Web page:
Q&A: Can my wife claim she owns the house if her income goes toward the mortgage and my income goes toward everyday

Question by tumby: Can my wife claim she owns the house if her income goes toward the mortgage and my income goes toward everyday
My wife and I own our home. We recently refinanced and now the mortgage is deducted from her own checking account that her income goes to. We have a joint account where my income goes into that we use for everyday living expenses. If we were to divorce, would she be able to claim that she was paying the mortgage, therefore, she should own the home.

Best answer:

Answer by Steven L
She can claim whatever she wants, that does not mean it is so. There is no state in the union where that would be so, assuming that when you refinanced, both of your names are on the mortgage and the deed. In california it doesn’t even matter, all of your income and assets are community property regardless of who’s name is on what account.

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7 Responses to Q&A: Can my wife claim she owns the house if her income goes toward the mortgage and my income goes toward everyday

  1. credible_bulk says:

    Good luck with that loving wife of yours.

  2. MissMaam says:

    Owning real property is all in matter of who is claiming ownership on the deed. Anyone can pay or say what they wish, but whose names are on title to the property? If living in community property state, she can claim part ownership even if she isn’t on title. Whcih makes one questions the reason for a spouse signing a quitclaim, huh?

  3. Guess Who? says:

    she can say what she wants…the question is, is HER name on the deed? If not, then she is NOT the owner of the house the person’s whose name is on the deed is the owner.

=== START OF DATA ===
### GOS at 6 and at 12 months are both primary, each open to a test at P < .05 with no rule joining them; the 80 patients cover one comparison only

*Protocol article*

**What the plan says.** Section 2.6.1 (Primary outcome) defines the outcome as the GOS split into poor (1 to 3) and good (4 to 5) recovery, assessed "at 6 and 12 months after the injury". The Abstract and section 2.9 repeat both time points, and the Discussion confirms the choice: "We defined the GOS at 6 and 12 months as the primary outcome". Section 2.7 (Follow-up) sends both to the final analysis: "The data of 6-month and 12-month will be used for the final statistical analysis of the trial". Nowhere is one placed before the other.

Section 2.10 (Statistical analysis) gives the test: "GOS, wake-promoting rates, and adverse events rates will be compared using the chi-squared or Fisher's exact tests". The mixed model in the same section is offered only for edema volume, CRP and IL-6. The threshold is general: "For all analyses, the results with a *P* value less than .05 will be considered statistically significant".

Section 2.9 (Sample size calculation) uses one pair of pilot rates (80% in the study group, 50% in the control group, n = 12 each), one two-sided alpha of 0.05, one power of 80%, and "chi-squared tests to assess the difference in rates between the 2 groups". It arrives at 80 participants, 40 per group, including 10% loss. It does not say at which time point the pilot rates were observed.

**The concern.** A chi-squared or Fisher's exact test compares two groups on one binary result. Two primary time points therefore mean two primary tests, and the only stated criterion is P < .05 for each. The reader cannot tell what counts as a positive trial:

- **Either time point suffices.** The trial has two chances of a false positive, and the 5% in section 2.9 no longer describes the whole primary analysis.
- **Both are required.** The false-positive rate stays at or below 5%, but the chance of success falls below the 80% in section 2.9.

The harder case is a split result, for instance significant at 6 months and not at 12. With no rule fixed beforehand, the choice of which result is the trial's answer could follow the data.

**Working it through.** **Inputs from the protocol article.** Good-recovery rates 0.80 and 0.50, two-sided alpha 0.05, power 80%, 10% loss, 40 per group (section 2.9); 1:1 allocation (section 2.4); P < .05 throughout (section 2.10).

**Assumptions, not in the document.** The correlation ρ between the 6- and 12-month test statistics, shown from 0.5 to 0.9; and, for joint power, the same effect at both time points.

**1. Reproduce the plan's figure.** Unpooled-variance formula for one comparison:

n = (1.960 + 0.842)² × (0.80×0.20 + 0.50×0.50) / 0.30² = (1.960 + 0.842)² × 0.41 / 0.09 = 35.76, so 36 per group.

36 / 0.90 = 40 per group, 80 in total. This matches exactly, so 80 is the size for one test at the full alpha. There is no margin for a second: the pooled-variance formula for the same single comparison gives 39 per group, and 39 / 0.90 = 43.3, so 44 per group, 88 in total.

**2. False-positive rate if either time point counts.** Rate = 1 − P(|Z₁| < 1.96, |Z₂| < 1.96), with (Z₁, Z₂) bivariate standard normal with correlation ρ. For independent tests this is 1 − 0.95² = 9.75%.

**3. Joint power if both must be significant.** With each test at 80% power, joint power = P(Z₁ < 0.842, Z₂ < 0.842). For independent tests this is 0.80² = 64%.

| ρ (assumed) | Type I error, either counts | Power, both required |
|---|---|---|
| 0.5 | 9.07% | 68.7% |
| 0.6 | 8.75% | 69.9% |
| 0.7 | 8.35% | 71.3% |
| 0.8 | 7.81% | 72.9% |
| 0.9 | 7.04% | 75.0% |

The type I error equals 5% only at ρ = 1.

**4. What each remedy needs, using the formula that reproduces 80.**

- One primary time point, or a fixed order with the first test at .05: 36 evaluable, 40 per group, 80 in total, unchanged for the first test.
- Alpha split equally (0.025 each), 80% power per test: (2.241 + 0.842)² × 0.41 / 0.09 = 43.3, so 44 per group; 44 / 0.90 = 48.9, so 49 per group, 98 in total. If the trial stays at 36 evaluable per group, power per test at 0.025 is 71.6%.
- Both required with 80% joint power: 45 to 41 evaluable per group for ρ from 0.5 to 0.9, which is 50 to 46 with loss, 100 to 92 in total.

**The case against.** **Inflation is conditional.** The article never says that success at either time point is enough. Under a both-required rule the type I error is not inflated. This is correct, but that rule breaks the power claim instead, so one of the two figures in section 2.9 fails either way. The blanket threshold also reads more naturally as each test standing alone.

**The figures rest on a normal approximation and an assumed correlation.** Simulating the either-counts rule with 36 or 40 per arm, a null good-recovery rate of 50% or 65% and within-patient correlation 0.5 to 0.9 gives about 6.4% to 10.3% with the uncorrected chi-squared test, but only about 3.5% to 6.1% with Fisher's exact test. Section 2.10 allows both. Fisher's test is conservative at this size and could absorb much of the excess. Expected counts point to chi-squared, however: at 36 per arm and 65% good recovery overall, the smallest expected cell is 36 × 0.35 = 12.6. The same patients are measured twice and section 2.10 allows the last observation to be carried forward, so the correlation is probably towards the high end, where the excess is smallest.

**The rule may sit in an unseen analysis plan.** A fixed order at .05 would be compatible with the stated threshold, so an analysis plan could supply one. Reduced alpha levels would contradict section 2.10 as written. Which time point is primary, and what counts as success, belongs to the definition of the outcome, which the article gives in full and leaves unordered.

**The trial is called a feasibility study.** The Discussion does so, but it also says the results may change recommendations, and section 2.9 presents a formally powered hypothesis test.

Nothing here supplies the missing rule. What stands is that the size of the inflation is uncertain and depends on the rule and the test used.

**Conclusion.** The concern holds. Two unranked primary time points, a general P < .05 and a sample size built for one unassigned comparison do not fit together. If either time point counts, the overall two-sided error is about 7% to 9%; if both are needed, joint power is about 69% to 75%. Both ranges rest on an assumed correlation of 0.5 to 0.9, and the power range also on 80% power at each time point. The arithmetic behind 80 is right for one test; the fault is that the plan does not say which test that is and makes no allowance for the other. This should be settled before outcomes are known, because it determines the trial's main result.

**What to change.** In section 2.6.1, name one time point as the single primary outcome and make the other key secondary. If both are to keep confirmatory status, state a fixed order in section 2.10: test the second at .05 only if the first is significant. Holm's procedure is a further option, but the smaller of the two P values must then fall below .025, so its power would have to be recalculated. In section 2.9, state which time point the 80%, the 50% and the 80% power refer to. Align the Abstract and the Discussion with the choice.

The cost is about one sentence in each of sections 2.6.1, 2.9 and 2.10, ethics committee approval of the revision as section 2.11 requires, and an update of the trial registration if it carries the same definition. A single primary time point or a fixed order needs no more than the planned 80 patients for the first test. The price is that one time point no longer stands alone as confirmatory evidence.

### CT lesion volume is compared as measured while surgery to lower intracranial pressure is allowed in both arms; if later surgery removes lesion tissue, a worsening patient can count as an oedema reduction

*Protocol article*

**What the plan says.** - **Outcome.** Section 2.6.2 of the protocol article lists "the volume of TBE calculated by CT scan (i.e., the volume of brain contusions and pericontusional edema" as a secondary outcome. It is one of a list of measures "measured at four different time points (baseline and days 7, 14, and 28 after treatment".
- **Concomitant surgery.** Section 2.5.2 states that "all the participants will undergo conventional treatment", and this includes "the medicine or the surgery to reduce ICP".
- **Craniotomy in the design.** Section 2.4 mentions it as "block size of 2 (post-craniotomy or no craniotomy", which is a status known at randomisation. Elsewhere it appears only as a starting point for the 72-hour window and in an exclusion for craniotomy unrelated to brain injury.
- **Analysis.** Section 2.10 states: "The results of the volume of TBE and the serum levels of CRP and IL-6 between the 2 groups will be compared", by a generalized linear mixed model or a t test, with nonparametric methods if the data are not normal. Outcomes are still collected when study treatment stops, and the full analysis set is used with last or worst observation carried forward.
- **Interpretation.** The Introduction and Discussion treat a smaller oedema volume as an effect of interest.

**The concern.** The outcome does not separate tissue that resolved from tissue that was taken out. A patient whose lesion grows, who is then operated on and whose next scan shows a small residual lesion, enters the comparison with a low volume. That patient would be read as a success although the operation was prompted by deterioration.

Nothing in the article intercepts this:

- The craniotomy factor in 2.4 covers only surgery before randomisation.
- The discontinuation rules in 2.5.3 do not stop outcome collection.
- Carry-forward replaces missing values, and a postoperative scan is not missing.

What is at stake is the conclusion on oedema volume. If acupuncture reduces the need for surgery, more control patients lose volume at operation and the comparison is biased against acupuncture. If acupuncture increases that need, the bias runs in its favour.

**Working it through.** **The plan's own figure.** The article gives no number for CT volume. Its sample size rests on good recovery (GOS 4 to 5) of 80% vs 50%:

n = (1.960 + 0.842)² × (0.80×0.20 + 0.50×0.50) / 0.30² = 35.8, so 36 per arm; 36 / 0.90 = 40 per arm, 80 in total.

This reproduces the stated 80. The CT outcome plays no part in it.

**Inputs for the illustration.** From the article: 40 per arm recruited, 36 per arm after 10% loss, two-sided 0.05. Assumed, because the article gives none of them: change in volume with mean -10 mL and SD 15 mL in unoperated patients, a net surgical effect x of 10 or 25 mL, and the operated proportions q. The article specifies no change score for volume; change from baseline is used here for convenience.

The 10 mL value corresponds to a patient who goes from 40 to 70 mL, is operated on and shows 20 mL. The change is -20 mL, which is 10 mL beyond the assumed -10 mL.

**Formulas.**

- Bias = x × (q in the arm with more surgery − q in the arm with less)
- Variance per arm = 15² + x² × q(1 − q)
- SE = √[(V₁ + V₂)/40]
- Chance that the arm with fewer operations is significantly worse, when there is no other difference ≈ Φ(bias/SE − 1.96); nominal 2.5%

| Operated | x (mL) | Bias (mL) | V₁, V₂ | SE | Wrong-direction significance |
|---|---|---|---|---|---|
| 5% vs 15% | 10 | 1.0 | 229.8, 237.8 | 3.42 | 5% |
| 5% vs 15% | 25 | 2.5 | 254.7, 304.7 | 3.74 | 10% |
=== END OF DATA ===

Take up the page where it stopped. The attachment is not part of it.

4. sandra.lorraine says:

    Whos name is the house in??
    If you ever got divorced, she could say whatever she wanted to. Just because the payments come out of her account, that doesn’t mean anything.
    If she left you, she left the house. She would not longer be claiming that as her residence and vice versa.

    This is what a judge would look at in terms of the house…
    **The kids – school-aged children are often traumatized by a divorce, and moving can compound their emotional distress. However, sometimes a fresh start might be emotionally healthy, so speak with a child psychologist if you aren’t sure.

    **Sentimental or emotional attachment – for example, if you were the stay-at-home spouse and you’re emotionally attached to the house. Similarly, an attachment might exist if the house belonged to your parents or a relative before you were married.

    **House as settlement tool – the division of marital assets should be acceptable to both sides. You can use the house as a bargaining chip, or “settlement tool.”

  5. Joe D says:

    If both your names are on the deed, then it is joint property.
    Usually, in a divorce, the two parties meet with their lawyers before the final dissolution and work out the distribution of the property and assets. At that time, they get to decide. If they can’t then the judge decides who gets what, usually to the dissatisfaction of both parties. And usually, if it gets that bad, the lawyers walk away with more of your assets in the form of their fees than either one of you might get.

  6. godged says:

    Well, that is a more complicated question than it would appear on its face.

    How is the house in title? Is it in both your names? If it is, then she can pay every dime and it is still half yours.

    If you are in a community property state and the house is in one name, a litigator could argue that the house was paid for by her, but one of you should still be able to be entitled to the proceeds.

    If you are not in a community property state and the house is in HER name, you are in rough waters. An attorney will argue that she has paid for it and you aren’t entitled to it.

  7. haygirlc says:

    I agree with the above! How you took title and community property or not are huge decision makers. One other thing to keep in mind is that income from a job is considered community property. Therefore, if you make $ 200K a year and pay all the expenses, and your wife is a homemaker, if you have joint title and house is community property, wife is still 1/2 owner, no matter who paid the mortgage. Exclusion is if you received an inheritance (gift, donation, etc. that is non-income) and purchased a property with those funds and took title as sole owner. That is yours.

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